What Destroys Our Joy in Work
A curse infected our work the day our original forebears trusted the viper’s promise over God’s:
“Because you have . . . eaten of the tree of which I commanded you, ‘You shall not eat of it,’ cursed is the ground because of you; in pain you shall eat of it all the days of your life; thorns and thistles it shall bring forth for you; and you shall eat the plants of the field. By the sweat of your face you shall eat bread, till you return to the ground, for out of it you were taken; for you are dust, and to dust you shall return.” (Genesis 3:17–19)
This is work as we experience it in this age: lots of sweat-producing effort yielding lots of thorns and thistles. The ground (or its equivalent for us) fights us, our tools fail us, our indwelling, prideful or slothful sin inhibits us, our frail bodies weaken us, other sinners impede us, demons assail us. Like all of creation, our work is subjected to futility by God (Romans 8:20).
This is why we often resent or even hate work: our sin and the curse make it so hard. So we avoid work, or we turn it into a pragmatic, mercenary enterprise to buy something or to give us an identity we believe will bring us joy.
But that’s not what work is for. We are not meant to prostitute our work to get money or status. God meant our work to creatively and vigorously steward some part of his creation, to be a means of providing for our needs and serve others, and to bring us joy. And God has made that possible, even in this futile age, no matter our circumstances.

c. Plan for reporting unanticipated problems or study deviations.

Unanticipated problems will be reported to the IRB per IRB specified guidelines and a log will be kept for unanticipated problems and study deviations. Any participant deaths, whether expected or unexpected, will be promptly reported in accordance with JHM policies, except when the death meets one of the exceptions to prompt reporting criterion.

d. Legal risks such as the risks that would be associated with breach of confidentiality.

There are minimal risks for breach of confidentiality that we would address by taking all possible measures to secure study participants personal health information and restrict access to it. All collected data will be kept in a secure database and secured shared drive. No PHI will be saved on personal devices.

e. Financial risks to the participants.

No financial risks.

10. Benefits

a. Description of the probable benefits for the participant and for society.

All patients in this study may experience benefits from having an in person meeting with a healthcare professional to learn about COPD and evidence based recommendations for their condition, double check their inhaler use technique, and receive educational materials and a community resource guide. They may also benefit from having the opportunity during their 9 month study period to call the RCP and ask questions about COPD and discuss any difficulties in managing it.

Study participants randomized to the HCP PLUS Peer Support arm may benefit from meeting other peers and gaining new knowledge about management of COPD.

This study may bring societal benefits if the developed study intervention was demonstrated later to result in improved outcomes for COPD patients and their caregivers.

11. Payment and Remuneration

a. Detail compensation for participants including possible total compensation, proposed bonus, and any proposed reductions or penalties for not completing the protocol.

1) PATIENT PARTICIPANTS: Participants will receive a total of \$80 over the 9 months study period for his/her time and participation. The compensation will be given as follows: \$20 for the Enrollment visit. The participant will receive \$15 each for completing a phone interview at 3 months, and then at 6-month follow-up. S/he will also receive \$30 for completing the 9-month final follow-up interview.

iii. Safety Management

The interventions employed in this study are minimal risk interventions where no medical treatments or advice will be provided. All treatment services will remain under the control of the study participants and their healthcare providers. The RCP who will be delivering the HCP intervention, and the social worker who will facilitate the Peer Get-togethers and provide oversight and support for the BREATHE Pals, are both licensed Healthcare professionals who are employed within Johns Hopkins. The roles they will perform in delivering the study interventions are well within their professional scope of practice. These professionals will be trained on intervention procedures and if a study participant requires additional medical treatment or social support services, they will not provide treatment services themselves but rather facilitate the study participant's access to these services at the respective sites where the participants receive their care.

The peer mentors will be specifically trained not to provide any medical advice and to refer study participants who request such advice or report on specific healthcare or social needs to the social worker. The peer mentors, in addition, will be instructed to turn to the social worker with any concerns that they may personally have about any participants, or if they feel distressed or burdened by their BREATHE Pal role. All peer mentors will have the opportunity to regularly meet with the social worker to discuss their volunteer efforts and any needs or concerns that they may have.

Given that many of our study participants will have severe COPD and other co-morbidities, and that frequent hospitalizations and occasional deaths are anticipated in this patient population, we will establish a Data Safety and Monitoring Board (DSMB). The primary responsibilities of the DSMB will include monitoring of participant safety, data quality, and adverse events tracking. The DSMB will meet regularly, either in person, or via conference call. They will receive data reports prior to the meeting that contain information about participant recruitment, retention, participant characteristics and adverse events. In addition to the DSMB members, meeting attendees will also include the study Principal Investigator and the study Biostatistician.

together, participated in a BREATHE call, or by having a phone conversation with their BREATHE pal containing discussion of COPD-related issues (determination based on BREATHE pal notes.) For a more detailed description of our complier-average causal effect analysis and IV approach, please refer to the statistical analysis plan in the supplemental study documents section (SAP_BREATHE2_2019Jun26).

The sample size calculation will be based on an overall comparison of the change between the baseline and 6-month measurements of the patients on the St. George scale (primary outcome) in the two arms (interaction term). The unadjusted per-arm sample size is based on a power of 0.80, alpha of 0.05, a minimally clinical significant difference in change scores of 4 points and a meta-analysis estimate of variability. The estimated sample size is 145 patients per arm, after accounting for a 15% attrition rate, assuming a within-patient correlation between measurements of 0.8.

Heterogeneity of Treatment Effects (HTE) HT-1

What Restores Our Joy in Work
Here is stunning good news, which brings unconquerable hope, for every worker who will believe it:
Therefore, my beloved brothers, be steadfast, immovable, always abounding in the work of the Lord, knowing that in the Lord your labor is not in vain. (1 Corinthians 15:58)
Wait, our labor is not in vain? Isn’t that what futility is? Yes! And part of the gospel is that labor done “in the Lord” is not in vain because it cannot ultimately be derailed by the curse of sin.
What is labor done “in the Lord”? Does that only apply to “kingdom work”? Yes. But “kingdom work” encompasses everything Christians do:
Whatever you do, work heartily, as for the Lord and not for men, knowing that from the Lord you will receive the inheritance as your reward. You are serving the Lord Christ. (Colossians 3:23–24)
This means God wants every work we undertake, no matter who we are or what we do, to be a “work of faith” (2 Thessalonians 1:11), done in the strength he supplies (1 Peter 4:11). We give ourselves wholly to God, knowing he bought us with a price (1 Corinthians 6:20), and we do the work he gives our hands to do for his sake.
For we serve the Lord Christ, not men and not money.
Wherever You Work
Even though we still suffer the effects of the curse, the death and resurrection of Jesus, which redeems all things for Christians, liberates our faith-fueled labors from being in vain, and causes them to work for our eternal good and joy (Romans 8:28). He restores our joy in our work.
Therefore, my beloved brothers and sisters, whatever God gives your hands to do today, be steadfast, immovable, always abounding in the creative, vigorous, joy-producing work of the Lord.